Is Poetry Overrated? Plato Thinks So

Illustration by Adoracia Nongkhlaw

“And we may further grant to those of her defenders who are lovers of poetry and yet not poets the permission to speak in prose on her behalf: let them show not only that she is pleasant but also useful to States and to human life, and we will listen in a kindly spirit; for if this can be proved we shall surely be the gainers–I mean, if there is a use in poetry as well as a delight?”

-PLATO, Book X, The Republic

 

The ancient-Greek philosopher Plato, a visionary, student of Socrates and teacher of Aristotle founded an academy in Athens, Greece, in the 4th Century B.C. and it is considered the first academic institution in history. It was in dedication to the Attic hero Academus.

Notably, students could attend for free.

The Republic makes use of a form of writing called the “Socratic dialogue”. Most of Plato’s philosophical writings are in the form of dialogues where Socrates is the protagonist and he answers questions asked by other Athenians.

In a survey of more than a 1,000 philosophers, academics and students by the Philosophers’ Magazine in 2001, Plato’s The Republic was voted as the greatest philosophy work ever written.

Most modern thinkers feel that the book does not deserve the award.

In an article by The Guardian, Julian Baggini, editor of the Philosophers’ Magazine at the time, argued that “you will be hard pressed to find a philosopher working today who will agree with more than 5% of it”.

He feels that “although the work was wrong on almost every point, the questions it raises and the methods it uses are essential to the western tradition of philosophy. Without it we might not have philosophy as we know it.”

Plato’s views on poetry are well known throughout the realm of education and scholarship. His discourses on poetry are well established in Book III and Book X of The Republic. Plato’s pervasive views on poetry reveals the extreme hostility he felt towards poetry and the reason why he wanted to ban poetry from the state entirely.

It is believed that Plato thought that poetry would corrupt the minds of the masses and would also lead them to have false conclusions about their gods.

Plato’s analysis of poetry in Book X of The Republic gives a damning verdict on how it affects the citizens’ thought process and he asks them to be more cautious in their assessment of these particular works.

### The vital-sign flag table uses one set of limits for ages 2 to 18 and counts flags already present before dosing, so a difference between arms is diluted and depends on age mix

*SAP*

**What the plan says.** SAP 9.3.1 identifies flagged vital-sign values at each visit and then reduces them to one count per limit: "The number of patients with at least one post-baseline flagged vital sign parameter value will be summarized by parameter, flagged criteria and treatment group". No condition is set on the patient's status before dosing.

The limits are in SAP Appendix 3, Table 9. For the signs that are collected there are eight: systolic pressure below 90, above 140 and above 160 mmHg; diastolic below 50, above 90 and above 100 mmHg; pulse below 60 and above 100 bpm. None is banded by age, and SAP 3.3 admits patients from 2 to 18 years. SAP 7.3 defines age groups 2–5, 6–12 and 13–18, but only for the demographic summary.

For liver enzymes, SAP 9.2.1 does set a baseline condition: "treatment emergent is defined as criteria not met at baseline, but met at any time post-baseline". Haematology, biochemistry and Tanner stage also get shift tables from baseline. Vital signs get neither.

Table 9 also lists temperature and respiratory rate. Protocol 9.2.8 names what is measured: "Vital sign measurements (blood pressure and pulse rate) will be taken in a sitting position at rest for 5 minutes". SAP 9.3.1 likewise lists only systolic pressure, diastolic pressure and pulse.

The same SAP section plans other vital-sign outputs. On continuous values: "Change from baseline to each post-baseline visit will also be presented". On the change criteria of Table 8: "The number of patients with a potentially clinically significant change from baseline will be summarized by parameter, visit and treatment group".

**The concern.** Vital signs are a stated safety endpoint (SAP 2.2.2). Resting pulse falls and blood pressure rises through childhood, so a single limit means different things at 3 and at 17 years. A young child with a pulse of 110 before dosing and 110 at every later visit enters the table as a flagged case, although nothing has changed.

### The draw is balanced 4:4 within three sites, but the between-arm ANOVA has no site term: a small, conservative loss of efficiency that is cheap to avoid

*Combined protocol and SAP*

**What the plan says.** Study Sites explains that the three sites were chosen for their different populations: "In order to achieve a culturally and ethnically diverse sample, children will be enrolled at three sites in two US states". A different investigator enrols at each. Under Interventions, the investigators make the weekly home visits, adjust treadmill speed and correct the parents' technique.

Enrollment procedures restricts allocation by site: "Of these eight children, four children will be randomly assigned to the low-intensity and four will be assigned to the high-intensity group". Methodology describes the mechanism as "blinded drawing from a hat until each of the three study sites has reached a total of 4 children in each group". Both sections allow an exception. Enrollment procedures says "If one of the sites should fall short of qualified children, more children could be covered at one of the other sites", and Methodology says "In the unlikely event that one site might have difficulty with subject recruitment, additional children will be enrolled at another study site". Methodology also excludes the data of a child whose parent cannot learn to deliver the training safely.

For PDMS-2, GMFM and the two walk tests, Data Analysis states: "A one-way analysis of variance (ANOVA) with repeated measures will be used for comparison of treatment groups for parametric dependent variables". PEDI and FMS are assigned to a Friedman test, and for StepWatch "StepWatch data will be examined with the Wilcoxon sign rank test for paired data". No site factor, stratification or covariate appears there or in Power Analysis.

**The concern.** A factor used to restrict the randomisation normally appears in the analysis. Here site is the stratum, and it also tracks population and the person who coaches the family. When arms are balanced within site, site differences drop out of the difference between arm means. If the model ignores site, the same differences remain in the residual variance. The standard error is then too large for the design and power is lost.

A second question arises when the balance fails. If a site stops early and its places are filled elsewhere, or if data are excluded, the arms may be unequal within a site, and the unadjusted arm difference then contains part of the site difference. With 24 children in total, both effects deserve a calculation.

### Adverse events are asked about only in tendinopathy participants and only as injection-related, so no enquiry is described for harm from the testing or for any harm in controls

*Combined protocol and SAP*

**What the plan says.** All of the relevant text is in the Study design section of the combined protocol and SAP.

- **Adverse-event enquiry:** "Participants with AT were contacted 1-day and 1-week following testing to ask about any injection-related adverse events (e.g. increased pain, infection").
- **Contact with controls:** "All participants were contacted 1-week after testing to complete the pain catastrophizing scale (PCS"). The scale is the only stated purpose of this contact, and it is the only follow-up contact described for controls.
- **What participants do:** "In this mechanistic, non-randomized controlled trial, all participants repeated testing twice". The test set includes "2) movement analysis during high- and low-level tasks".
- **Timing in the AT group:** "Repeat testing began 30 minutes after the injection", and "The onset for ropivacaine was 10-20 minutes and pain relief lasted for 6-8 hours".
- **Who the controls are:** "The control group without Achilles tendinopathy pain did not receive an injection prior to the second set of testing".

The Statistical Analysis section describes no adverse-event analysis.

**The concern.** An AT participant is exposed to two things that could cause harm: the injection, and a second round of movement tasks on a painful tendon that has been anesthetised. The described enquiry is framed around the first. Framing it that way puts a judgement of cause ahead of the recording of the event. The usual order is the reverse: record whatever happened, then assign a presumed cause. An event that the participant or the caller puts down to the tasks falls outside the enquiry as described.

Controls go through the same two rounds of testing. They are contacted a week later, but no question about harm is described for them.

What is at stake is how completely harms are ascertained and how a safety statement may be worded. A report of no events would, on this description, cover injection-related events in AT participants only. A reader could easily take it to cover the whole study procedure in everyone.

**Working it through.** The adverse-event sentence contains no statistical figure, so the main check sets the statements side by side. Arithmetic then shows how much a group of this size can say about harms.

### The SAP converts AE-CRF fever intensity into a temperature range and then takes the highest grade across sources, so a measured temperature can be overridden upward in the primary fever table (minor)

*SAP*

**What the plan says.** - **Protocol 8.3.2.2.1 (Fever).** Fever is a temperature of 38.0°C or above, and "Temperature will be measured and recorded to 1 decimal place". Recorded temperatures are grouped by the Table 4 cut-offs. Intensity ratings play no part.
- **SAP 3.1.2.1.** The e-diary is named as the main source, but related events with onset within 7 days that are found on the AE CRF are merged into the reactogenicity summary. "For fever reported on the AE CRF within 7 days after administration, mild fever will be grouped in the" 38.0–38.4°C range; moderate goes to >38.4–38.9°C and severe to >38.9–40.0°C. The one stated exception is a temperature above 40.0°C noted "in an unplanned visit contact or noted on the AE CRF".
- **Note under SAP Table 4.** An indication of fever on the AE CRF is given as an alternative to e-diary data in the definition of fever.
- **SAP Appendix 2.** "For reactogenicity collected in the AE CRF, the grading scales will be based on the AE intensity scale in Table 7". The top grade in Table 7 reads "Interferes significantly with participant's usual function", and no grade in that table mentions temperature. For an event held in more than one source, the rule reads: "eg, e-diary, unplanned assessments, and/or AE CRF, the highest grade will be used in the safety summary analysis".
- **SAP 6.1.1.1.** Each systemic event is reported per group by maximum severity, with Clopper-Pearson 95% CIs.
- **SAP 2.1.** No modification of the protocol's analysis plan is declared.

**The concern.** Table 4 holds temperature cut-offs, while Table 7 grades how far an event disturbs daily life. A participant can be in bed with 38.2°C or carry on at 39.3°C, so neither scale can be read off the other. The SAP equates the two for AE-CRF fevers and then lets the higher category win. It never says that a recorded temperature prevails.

According to Plato’s so-called “noble state,” poetry would be critically analyzed on two main grounds.

Firstly, according to Plato, all poetry is imitation and all poets are imitators – whose aim is to deceive the masses.

Secondly, poetry awakens “the beast” inside of us which results in inciting that part of us which can subvert the logical reasoning of our soul.

Plato’s attack on poetry should be appreciated as a way of protecting the young scholars as well as the masses from being influenced by poetry. He viewed poetry as an obstacle to citizens becoming model citizens of his ideal state. It must also be remembered that the period in which Plato lived was one marked by political dissoluteness and a decline in education.

Illustration by Adoracia Nongkhlaw

In Book III, Socrates is conversing with fellow Athenian Adeimantus. He explains to Adeimantus that poetry and literature is an imitation of the truth. It is not necessarily true but seems as such. Plato’s main concern with such literature is the effect it can have on the young minds considered to be the future of the state.

Their minds are leeches to information and are easily impressionable. The immoral portrayal of Gods is considered by Plato to be a misinterpretation of the truth and can also have an adverse influence on children.